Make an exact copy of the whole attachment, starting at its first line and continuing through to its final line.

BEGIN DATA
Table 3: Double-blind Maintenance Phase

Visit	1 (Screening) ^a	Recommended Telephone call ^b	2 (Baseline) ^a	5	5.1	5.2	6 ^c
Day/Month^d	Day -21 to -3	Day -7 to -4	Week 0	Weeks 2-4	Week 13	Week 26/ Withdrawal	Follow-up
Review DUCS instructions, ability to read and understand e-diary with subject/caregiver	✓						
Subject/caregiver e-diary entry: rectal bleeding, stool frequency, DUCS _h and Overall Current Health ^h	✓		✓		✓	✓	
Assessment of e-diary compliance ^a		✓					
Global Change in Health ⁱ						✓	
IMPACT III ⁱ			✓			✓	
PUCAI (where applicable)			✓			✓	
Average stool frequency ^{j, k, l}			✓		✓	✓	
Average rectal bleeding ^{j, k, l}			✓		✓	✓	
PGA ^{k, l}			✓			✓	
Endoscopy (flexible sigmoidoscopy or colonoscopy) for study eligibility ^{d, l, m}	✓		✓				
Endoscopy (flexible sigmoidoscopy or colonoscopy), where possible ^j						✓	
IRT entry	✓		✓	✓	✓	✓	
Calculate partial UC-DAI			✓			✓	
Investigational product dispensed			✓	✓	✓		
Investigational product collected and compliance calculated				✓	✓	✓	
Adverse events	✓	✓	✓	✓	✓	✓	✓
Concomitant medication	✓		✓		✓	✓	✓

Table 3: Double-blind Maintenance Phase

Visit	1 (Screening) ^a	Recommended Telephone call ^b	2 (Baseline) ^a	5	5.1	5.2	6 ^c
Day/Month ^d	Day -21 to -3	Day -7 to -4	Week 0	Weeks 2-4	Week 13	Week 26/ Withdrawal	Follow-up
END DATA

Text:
Table 3: Double-blind Maintenance Phase

Visit	1 (Screening) ^a	Recommended Telephone call ^b	2 (Baseline) ^a	5	5.1	5.2	6 ^c
Day/Month^d	Day -21 to -3	Day -7 to -4	Week 0	Weeks 2-4	Week 13	Week 26/ Withdrawal	Follow-up
Review DUCS instructions, ability to read and understand e-diary with subject/caregiver	✓						
Subject/caregiver e-diary entry: rectal bleeding, stool frequency, DUCS _h and Overall Current Health ^h	✓		✓		✓	✓	
Assessment of e-diary compliance ^a		✓					
Global Change in Health ⁱ						✓	
IMPACT III ⁱ			✓			✓	
PUCAI (where applicable)			✓			✓	
Average stool frequency ^{j, k, l}			✓		✓	✓	
Average rectal bleeding ^{j, k, l}			✓		✓	✓	
PGA ^{k, l}			✓			✓	
Endoscopy (flexible sigmoidoscopy or colonoscopy) for study eligibility ^{d, l, m}	✓		✓				
Endoscopy (flexible sigmoidoscopy or colonoscopy), where possible ^j						✓	
IRT entry	✓		✓	✓	✓	✓	
Calculate partial UC-DAI			✓			✓	
Investigational product dispensed			✓	✓	✓		
Investigational product collected and compliance calculated				✓	✓	✓	
Adverse events	✓	✓	✓	✓	✓	✓	✓
Concomitant medication	✓		✓		✓	✓	✓

Table 3: Double-blind Maintenance Phase

Visit	1 (Screening) ^a	Recommended Telephone call ^b	2 (Baseline) ^a	5	5.1	5.2	6 ^c
Day/Month ^d	Day -21 to -3	Day -7 to -4	Week 0	Weeks 2-4	Week 13	Week 26/ Withdrawal	Follow-up